The 2nd definition of collateral damage from dictionary.com is “any damage incidental to an activity.”
In war, collateral damage is somewhat clear. Cities, villages, and towns get bombed. Innocent men, women, and children lose their lives. The lives of those who are left behind are forever changed, and it is not always the intention of those fighting in the war for those things to happen. While the term seems cold and distant, collateral damage in times of turmoil is very real and oftentimes quite regrettable.
What you don’t always hear about is the damage done to those who caused the collateral damage. Those men and women who are in the thick of war, who unintentionally cause the loss of lives and homes, are also negatively affected. They are left with those images of devastation and those feelings of guilt and remorse.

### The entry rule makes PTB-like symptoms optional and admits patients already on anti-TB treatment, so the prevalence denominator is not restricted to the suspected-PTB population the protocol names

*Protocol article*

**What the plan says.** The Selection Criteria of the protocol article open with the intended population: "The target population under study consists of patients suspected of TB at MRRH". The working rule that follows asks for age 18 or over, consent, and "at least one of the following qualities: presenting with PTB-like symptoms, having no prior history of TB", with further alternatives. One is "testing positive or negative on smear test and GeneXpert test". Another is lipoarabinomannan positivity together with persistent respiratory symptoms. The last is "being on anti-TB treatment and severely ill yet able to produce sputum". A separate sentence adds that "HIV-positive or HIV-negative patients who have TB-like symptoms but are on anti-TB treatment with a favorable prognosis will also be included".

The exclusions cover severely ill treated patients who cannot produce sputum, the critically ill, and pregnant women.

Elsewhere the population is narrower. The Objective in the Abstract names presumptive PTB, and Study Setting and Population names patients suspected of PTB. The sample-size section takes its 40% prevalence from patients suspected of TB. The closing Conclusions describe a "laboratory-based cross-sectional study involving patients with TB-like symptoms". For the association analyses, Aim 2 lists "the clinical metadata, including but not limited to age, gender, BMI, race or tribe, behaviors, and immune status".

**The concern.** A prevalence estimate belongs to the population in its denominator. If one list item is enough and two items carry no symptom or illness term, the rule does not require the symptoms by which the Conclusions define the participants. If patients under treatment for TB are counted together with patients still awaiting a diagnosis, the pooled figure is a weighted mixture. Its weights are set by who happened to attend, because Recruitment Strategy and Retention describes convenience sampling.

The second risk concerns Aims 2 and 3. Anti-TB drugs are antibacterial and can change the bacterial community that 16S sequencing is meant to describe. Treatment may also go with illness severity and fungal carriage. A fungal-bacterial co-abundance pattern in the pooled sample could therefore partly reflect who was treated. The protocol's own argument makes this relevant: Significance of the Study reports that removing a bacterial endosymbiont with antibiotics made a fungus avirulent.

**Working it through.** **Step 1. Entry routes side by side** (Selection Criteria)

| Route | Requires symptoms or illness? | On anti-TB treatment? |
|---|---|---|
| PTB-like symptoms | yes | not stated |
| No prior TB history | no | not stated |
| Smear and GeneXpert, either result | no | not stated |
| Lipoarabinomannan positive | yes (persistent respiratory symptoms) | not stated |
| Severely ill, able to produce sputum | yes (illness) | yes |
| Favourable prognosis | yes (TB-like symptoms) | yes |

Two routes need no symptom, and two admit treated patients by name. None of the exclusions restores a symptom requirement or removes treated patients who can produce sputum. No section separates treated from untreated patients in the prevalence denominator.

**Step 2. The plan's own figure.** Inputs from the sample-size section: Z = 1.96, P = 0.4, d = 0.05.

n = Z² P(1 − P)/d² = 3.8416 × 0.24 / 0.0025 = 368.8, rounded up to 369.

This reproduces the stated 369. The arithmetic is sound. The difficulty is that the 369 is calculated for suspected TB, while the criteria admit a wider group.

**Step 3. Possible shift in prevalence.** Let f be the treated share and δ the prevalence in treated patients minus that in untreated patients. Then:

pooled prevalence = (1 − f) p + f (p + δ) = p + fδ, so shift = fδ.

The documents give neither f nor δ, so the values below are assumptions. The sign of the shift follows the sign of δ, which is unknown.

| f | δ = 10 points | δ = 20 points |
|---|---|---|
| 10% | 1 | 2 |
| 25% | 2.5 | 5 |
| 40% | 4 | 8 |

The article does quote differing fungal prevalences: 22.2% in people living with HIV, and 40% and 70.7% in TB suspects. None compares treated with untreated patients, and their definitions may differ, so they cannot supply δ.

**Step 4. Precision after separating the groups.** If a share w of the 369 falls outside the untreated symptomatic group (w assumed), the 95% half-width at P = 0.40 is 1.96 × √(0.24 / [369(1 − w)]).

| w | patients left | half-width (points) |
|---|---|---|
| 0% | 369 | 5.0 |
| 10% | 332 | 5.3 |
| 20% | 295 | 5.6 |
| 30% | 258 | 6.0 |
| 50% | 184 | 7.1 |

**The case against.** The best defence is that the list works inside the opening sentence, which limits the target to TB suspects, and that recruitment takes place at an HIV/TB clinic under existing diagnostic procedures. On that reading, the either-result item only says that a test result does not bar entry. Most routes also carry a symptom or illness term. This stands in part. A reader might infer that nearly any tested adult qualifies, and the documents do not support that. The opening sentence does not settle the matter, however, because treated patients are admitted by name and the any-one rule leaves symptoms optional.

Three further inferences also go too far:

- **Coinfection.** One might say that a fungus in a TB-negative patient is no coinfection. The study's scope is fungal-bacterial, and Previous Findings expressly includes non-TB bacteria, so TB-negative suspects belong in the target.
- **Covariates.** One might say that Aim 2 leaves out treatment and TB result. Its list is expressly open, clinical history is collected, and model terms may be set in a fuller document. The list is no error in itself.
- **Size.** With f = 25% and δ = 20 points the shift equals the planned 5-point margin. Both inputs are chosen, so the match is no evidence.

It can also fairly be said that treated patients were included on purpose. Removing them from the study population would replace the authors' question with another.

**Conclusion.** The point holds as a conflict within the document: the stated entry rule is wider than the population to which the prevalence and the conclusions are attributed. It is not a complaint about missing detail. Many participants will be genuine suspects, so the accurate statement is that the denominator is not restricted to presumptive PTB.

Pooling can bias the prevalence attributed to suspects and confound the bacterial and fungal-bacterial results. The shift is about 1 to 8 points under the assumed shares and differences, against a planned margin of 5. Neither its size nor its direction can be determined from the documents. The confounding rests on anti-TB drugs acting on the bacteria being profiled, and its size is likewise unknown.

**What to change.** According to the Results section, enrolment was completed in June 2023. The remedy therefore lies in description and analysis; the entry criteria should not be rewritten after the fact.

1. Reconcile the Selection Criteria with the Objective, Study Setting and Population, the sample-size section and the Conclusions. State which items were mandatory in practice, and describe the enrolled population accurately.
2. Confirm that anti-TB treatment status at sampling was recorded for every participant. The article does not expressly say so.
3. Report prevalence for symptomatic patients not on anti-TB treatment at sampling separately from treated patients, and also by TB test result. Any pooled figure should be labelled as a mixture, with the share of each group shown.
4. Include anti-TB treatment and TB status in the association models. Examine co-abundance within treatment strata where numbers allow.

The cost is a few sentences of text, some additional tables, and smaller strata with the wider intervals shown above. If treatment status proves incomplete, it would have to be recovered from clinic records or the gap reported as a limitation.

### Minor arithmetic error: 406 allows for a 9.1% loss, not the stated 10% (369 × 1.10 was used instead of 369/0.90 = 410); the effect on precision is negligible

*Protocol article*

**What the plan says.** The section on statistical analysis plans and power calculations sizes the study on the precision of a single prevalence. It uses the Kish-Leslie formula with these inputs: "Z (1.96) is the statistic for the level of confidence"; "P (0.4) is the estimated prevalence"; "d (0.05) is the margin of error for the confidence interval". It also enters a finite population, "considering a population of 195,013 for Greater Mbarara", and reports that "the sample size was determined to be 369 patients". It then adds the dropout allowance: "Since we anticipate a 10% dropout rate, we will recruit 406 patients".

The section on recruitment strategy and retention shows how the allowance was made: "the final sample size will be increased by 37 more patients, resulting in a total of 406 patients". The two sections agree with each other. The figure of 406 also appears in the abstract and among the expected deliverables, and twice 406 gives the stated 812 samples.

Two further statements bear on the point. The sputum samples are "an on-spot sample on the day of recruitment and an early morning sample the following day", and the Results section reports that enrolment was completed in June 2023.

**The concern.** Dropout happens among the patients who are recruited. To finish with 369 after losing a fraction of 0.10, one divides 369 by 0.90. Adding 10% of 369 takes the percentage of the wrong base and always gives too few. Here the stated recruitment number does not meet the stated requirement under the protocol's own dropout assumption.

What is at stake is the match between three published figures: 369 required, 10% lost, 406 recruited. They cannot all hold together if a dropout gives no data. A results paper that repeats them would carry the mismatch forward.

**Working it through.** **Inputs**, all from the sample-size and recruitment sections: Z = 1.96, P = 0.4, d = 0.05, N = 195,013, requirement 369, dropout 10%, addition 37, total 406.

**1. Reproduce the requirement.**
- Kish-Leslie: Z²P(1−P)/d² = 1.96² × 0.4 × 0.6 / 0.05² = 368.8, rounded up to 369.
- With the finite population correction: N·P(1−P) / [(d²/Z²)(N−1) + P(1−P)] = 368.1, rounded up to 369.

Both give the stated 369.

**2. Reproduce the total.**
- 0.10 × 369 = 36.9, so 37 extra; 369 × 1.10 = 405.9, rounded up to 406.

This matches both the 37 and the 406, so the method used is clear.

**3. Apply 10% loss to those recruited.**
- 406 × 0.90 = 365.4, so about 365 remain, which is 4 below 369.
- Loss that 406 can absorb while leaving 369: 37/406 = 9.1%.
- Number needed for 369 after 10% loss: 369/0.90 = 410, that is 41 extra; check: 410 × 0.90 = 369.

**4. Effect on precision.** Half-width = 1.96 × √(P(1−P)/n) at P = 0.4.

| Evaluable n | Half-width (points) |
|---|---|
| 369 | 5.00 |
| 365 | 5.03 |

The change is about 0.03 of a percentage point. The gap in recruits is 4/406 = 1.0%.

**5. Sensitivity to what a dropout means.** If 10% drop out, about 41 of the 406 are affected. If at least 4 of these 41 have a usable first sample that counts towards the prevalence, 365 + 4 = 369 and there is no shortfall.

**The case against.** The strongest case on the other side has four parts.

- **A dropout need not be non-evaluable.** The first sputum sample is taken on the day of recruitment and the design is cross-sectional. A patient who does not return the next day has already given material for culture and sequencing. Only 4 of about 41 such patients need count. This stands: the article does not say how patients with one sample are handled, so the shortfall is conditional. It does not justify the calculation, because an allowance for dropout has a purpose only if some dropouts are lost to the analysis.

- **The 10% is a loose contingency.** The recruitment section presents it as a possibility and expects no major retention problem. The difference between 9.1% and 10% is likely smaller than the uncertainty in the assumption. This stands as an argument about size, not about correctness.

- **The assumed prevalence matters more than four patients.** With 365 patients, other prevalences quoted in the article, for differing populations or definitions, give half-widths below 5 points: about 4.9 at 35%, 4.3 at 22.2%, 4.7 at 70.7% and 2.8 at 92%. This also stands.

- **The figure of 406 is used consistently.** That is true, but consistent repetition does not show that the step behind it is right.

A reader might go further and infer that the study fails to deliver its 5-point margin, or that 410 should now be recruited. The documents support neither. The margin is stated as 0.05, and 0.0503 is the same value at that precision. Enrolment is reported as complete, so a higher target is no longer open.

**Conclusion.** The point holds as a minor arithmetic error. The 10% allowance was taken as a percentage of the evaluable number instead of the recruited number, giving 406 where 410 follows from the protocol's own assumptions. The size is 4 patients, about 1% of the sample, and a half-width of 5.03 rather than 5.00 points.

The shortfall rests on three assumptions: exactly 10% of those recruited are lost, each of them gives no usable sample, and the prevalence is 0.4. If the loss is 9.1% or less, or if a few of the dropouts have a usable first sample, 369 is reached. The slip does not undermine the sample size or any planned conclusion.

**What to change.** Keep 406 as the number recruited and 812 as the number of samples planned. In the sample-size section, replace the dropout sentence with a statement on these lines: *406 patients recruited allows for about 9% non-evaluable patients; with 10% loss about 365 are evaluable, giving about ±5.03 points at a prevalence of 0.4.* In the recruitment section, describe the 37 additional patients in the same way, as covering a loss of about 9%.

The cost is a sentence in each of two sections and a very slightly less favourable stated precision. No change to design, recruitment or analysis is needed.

While a marriage is not comparable to war, and the damage that can be done during the marriage may not result in the loss of life or livelihood, there can still be unintentional hurt.